2019-06-03T16:42:41,474 | DEBUG | OutboundFeatureServiceCleanerThread-[Default][/][SampleRecord][0][FeatureServer] | FeatureServiceOutboundTransport | 91 - com.esri. ges.framework.transport.featureservice-transport - 10.7.0 | Response was {"deleteResults":[{"objectid":3, ... "success":true},{ "objectid":4, ... "success": true}]}.

The outbound feature transport is only confirming what has been deleted, not criteria used to determine what should be deleted. The information we need, hopefully, is being logged by a different component logger.

How to determine which component logger to watch

As I mentioned in the blog Configuring the application logger, the logging system implemented by ArcGIS GeoEvent Server logs messages from the Java runtime. The messages being logged generally contain good information for software developers, but are rather hard for a GIS analyst to review and interpret. If someone from the product team has not identified a component logger from which you should request more detailed log messages, your only option is to request DEBUG logging on the ROOT component.

If you elect to do this you must know that the karaf.log will quickly grow very large and will roll over as described in the aforementioned blog.

All hope is not lost lost however. One technique I have found helpful is turn off as many of my running inputs and outputs as I can to quiet ArcGIS GeoEvent Server's activity and then briefly, for perhaps a minute or two, request DEBUG level messages be produced by setting the debugging level on the ROOT component. GeoEvent Manager's logging user interface will quickly cache up to 500 messages and you can use built-in IntelliSense to at least get an idea of which components are actively running and producing log messages.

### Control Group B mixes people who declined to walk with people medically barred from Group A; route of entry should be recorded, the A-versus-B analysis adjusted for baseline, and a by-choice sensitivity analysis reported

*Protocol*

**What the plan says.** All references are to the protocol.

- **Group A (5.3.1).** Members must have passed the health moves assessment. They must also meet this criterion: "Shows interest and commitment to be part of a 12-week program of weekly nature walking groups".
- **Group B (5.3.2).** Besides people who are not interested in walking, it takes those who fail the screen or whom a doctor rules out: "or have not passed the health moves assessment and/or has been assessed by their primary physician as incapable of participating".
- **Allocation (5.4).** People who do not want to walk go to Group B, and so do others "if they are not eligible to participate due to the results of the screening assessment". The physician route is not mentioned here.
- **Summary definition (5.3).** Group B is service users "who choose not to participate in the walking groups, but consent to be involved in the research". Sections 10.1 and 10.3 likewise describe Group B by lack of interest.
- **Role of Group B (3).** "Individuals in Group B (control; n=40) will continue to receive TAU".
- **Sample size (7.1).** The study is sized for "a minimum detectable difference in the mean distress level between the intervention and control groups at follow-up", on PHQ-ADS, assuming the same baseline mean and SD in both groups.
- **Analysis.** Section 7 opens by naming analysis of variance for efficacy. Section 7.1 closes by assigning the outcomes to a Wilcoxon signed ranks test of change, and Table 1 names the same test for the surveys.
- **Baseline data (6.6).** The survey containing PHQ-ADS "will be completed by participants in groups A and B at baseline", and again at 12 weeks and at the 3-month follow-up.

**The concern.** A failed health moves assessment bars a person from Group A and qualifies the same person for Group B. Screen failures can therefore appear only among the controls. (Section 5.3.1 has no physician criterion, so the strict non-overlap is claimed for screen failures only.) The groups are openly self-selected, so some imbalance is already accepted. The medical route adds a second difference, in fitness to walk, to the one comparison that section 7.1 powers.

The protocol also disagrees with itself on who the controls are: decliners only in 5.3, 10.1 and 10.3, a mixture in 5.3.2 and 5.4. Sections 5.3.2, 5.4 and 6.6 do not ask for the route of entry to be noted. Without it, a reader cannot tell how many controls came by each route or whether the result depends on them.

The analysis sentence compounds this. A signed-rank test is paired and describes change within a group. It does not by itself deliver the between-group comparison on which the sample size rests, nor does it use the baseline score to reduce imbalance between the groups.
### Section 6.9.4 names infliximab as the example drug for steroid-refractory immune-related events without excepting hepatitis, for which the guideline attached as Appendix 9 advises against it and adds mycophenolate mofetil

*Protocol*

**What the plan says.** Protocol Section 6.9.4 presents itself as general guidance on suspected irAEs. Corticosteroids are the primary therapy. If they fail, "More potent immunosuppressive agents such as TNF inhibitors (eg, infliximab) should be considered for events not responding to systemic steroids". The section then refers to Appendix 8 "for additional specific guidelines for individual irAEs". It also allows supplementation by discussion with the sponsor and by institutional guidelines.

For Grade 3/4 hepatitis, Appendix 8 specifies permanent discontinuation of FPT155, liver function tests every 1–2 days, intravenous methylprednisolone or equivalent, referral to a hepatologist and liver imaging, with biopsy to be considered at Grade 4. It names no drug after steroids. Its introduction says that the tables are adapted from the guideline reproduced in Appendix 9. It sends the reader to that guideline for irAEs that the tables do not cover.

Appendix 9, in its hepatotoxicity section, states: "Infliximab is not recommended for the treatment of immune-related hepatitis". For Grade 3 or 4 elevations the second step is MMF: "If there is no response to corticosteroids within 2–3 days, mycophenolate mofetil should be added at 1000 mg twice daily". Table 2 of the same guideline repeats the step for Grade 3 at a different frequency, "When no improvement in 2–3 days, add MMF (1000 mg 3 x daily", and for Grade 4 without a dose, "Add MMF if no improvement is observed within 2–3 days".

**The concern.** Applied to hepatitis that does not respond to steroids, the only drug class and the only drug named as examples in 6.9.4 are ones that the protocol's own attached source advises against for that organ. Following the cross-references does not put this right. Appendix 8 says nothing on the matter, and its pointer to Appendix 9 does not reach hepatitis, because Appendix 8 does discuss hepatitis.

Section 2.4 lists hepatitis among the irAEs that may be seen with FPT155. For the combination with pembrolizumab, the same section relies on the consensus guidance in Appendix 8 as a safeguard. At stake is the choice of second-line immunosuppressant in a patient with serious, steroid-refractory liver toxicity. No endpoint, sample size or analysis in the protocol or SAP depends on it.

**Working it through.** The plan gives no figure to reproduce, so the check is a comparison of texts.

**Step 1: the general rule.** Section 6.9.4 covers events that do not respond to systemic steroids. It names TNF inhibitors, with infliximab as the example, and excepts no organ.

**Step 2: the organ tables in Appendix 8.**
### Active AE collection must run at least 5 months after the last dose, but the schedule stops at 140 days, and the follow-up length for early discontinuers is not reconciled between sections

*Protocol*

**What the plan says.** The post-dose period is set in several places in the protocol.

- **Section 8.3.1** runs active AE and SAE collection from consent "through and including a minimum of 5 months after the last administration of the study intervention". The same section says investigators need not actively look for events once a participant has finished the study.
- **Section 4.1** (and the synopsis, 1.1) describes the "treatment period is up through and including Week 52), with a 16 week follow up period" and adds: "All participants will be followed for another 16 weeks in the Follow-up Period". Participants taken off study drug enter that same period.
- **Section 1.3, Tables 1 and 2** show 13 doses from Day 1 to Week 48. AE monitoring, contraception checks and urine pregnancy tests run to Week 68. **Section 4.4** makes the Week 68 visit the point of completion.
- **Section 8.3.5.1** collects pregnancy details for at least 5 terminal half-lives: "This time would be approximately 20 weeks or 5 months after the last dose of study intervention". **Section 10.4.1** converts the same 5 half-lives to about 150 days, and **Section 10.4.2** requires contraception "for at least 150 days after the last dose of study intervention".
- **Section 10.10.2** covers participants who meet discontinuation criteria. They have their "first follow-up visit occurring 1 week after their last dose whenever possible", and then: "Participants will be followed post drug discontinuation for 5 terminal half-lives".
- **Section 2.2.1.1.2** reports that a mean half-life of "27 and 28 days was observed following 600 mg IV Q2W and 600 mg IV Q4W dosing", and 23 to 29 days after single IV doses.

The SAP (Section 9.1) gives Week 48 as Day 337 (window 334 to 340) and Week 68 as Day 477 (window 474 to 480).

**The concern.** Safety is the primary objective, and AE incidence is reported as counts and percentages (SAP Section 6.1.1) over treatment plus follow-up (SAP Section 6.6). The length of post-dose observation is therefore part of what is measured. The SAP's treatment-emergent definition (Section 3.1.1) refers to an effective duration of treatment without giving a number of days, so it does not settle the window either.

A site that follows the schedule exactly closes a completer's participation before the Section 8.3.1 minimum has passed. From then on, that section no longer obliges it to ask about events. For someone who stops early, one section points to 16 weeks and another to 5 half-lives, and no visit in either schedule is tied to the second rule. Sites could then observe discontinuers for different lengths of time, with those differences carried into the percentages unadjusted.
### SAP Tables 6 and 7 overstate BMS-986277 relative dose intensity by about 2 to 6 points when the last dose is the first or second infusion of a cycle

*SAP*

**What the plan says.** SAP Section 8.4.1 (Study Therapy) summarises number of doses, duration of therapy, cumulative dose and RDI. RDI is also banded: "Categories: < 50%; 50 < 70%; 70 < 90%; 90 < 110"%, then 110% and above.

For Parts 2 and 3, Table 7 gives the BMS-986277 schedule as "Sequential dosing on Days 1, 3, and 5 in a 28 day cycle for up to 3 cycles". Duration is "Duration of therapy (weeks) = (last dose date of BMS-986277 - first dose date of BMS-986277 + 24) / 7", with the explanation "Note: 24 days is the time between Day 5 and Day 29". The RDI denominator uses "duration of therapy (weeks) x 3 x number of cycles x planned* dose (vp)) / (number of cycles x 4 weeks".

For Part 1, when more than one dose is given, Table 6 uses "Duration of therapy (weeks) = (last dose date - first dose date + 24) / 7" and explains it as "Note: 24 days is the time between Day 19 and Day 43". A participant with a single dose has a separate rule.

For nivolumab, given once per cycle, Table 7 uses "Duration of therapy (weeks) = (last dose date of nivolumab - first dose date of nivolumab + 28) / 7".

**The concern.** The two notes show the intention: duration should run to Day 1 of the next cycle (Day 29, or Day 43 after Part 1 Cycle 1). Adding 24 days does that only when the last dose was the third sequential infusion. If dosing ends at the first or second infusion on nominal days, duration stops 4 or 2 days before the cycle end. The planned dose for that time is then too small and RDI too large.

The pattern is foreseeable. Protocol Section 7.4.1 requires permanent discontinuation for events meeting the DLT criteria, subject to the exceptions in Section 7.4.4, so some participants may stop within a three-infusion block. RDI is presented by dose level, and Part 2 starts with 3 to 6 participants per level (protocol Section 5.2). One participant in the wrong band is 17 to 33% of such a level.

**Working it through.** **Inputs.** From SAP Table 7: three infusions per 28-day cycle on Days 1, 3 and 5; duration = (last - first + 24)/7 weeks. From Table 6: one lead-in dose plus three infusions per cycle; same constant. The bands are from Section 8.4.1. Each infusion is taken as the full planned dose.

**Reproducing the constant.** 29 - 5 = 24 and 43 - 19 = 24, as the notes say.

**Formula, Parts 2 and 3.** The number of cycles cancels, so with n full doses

IntelliSense illustration

Once you understand that both the Add a Feature and Update a Feature output connectors use endpoints exposed through the ArcGIS REST Services Directory to interface with their targeted feature services, one component logger should stand out – the HTTP Client component logger highlighted in the illustration above. The information we need on the criteria used to identify feature records to delete is probably being logged as part of an HTTP REST request.